What to expect in August in Alberta, Canada

By late-July, you’ve harvested some honey. But you’re hoping for more. The first cut of hay has been baled, canola is fading, but you still expect more honey. It’s not yet August, so you’re probably right. How optimistic can you be?

Over the years, I’ve kept a few hives on scales, weighing colonies each evening for nine years. That was in the southern prairies. Meanwhile, a close friend kept a scale hive going in the parklands, at the northern edge of farming, for seventeen years. These are quite different areas, but there are some similarities in production. During June and September, the scale hives usually gained a little weight – on average, about 20 pounds in June; 10 in September. July was almost always the best month, but occasionally, in both locations, August produced the biggest part of the crop. Here’s a chart with the actual numbers, averaged over the years:

From these data, you might expect between two-thirds and three-quarters of your crop to arrive in July. Between the two locations, north and south, I have 26 years of records. Only three times was a bigger part of the crop gathered during August. You might extract most of your honey in August, but a lot of that was produced during July. Using a scale hive, you can actually tell when the bees gathered it – mostly, in July.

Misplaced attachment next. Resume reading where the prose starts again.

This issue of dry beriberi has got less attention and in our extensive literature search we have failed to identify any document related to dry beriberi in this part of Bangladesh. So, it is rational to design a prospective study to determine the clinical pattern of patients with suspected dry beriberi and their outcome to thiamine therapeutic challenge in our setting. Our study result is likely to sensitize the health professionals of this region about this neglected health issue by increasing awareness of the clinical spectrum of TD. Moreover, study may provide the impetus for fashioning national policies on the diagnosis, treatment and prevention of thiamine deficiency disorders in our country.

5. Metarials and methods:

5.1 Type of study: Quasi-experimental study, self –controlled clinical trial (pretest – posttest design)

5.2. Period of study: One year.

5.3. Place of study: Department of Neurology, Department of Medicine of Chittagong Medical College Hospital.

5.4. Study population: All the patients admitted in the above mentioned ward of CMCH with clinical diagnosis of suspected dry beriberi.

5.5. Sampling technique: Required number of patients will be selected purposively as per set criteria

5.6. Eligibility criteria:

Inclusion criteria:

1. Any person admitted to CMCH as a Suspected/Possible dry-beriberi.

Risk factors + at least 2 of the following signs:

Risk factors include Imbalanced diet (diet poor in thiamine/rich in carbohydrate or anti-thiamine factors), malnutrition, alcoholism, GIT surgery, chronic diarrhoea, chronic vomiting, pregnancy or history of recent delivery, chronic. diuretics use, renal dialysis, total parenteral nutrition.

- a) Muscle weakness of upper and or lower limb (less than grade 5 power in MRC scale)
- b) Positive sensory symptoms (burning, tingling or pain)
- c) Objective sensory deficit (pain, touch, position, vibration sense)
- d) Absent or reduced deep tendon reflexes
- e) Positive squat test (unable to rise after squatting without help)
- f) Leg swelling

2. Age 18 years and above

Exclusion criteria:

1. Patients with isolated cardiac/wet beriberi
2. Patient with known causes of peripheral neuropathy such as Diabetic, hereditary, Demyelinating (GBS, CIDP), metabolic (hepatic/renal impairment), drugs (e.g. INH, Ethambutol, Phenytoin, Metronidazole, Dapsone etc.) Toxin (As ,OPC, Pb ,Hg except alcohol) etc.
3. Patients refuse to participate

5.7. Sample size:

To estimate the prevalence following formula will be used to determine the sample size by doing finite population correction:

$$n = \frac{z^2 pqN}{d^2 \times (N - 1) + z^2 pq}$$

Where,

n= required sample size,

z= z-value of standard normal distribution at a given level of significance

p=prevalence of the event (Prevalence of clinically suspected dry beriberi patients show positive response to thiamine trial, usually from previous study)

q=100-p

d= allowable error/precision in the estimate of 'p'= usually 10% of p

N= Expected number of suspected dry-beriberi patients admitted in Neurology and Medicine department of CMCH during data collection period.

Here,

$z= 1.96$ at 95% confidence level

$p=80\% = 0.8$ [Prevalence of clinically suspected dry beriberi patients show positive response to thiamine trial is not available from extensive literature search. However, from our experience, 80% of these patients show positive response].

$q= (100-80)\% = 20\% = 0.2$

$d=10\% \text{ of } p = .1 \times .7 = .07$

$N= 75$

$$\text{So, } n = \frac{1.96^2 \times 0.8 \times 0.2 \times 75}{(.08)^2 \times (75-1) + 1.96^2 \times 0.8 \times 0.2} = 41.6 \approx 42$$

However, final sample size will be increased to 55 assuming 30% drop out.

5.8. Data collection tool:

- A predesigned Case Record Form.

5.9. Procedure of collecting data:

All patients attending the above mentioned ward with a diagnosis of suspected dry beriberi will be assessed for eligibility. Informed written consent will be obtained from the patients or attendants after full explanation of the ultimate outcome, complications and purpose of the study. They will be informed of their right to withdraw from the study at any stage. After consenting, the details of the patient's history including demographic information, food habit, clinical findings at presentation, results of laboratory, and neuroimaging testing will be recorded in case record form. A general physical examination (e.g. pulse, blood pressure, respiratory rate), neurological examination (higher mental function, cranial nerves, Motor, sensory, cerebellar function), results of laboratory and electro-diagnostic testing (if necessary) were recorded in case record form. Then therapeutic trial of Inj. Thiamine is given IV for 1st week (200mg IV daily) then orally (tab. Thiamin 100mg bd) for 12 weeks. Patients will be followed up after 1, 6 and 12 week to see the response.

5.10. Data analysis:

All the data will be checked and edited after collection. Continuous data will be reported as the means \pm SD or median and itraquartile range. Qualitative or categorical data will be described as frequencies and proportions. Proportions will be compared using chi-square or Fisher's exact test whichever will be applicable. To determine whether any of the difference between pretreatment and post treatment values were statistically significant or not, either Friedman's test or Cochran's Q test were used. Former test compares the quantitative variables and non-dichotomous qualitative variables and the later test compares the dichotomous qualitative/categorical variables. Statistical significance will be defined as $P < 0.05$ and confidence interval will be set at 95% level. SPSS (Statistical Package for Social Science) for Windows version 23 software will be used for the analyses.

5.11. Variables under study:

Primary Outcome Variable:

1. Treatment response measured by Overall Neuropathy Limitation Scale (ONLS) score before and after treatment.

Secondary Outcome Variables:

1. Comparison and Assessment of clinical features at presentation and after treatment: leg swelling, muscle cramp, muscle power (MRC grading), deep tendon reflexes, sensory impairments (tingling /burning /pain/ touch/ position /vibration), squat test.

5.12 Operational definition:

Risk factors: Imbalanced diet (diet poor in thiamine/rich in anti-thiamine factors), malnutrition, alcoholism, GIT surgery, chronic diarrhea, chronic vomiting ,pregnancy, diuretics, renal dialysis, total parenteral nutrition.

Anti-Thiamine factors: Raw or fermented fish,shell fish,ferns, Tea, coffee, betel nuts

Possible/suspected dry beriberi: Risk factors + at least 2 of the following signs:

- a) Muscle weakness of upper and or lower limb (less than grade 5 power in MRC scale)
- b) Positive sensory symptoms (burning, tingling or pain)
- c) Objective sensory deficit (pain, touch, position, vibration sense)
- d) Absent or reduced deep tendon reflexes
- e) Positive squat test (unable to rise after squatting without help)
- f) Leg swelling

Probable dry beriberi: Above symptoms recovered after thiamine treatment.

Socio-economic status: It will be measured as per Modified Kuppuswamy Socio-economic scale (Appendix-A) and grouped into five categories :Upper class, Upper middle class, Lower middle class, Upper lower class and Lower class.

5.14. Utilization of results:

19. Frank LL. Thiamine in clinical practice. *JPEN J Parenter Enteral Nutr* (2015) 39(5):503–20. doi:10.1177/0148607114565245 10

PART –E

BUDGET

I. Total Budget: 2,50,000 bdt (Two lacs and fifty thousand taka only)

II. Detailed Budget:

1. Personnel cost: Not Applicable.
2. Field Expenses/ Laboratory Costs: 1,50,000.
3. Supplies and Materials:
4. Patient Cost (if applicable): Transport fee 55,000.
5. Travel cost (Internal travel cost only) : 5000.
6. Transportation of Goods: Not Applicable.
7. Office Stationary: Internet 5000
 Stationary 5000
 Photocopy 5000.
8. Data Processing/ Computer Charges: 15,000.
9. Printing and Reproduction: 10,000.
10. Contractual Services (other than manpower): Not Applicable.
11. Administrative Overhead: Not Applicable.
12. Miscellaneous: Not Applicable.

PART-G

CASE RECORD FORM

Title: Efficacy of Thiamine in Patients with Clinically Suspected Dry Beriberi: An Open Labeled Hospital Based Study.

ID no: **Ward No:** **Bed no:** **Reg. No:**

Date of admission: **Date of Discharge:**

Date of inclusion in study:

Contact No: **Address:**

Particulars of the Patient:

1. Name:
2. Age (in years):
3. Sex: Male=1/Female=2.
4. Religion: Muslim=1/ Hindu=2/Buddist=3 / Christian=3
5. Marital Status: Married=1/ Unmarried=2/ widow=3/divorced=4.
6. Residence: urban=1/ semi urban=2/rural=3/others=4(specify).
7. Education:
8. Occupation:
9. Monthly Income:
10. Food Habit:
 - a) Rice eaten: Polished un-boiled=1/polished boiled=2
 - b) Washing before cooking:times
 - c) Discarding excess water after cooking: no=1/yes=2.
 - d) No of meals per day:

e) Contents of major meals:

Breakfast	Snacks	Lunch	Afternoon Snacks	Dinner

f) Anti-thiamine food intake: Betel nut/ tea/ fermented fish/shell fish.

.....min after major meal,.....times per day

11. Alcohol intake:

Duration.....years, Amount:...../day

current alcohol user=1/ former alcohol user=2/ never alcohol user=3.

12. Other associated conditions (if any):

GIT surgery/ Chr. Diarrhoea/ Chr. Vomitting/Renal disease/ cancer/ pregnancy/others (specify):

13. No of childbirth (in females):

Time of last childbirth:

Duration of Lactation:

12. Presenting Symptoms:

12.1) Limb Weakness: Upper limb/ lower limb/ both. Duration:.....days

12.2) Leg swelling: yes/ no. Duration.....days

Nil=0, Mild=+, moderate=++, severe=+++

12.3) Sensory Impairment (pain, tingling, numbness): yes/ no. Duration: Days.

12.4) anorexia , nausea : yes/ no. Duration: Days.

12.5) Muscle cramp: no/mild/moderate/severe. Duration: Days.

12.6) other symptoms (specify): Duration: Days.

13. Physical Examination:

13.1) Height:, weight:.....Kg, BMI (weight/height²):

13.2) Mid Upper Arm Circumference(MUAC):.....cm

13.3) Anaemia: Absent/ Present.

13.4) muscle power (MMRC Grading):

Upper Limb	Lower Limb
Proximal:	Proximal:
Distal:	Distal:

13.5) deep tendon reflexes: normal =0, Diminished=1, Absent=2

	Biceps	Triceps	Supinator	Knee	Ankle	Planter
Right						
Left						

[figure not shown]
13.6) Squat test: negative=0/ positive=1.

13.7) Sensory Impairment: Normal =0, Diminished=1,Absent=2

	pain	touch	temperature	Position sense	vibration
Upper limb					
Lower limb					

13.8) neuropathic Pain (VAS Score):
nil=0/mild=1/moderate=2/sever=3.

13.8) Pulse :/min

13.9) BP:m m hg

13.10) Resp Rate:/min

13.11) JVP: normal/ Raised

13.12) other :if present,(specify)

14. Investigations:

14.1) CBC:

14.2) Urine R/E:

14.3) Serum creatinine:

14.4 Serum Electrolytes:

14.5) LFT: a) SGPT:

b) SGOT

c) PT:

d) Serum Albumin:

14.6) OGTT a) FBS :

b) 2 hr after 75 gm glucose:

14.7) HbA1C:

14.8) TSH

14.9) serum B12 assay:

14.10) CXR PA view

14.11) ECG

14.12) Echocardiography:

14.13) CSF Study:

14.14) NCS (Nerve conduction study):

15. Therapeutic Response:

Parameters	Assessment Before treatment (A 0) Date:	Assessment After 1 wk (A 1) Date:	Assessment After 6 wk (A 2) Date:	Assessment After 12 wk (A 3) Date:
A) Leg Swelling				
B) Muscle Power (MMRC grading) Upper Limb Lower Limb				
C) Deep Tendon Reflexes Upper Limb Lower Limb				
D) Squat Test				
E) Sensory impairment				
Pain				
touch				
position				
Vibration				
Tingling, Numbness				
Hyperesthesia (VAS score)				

How you use this information depends on your management goals. If you don’t like to feed bees for winter, then you must start to reduce the number of honey boxes significantly in early August, forcing more honey into the brood nest and leaving more stores for winter. If you are concerned about wintering your hives on canola and/or fall honey and want to maximize your crop, then keep the supers piled on.

Of course, there’s only one place to put honey supers if you want the bees to fill them – and that’s not in a corner of the shed. If the flow ends on August 10th, as sometimes happens, it doesn’t take much energy to haul empties back to the shop. If the flow continues strongly, the extra space helps keep the brood nest open for the queen to lay late-summer eggs. That brood will become the bees you’ll see next April. Many Alberta beekeepers remember September 2007 when second-bloom alfalfa, good moisture, and hot weather gave an enormous late flow. We raced around in mid-September, sticking three completely empty drawn frames into the middle of each brood nest to give the queen room. Folks who wintered with plugged brood nests lost their bees.

Besides preventing a jammed brood nest during August, extra supers inspire the bees to collect more nectar. If honey supers are more than 80% full, bees slow down gathering, even if nectar is abundant. If you stack a bunch of empties on the hive, the bees keep working hard if the weather and flowers cooperate.

Dr Don Peer,
Nipawin beekeeper